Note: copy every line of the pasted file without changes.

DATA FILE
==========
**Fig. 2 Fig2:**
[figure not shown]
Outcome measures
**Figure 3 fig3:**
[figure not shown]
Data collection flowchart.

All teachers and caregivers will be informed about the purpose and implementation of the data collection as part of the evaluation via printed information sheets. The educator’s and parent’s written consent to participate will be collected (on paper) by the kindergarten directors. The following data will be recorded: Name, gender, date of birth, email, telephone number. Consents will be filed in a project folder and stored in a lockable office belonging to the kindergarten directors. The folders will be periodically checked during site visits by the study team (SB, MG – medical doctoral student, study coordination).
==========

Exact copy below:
**Fig. 2 Fig2:**
[figure not shown]
Outcome measures
**Figure 3 fig3:**
[figure not shown]
Data collection flowchart.

All teachers and caregivers will be informed about the purpose and implementation of the data collection as part of the evaluation via printed information sheets. The educator’s and parent’s written consent to participate will be collected (on paper) by the kindergarten directors. The following data will be recorded: Name, gender, date of birth, email, telephone number. Consents will be filed in a project folder and stored in a lockable office belonging to the kindergarten directors. The folders will be periodically checked during site visits by the study team (SB, MG – medical doctoral student, study coordination).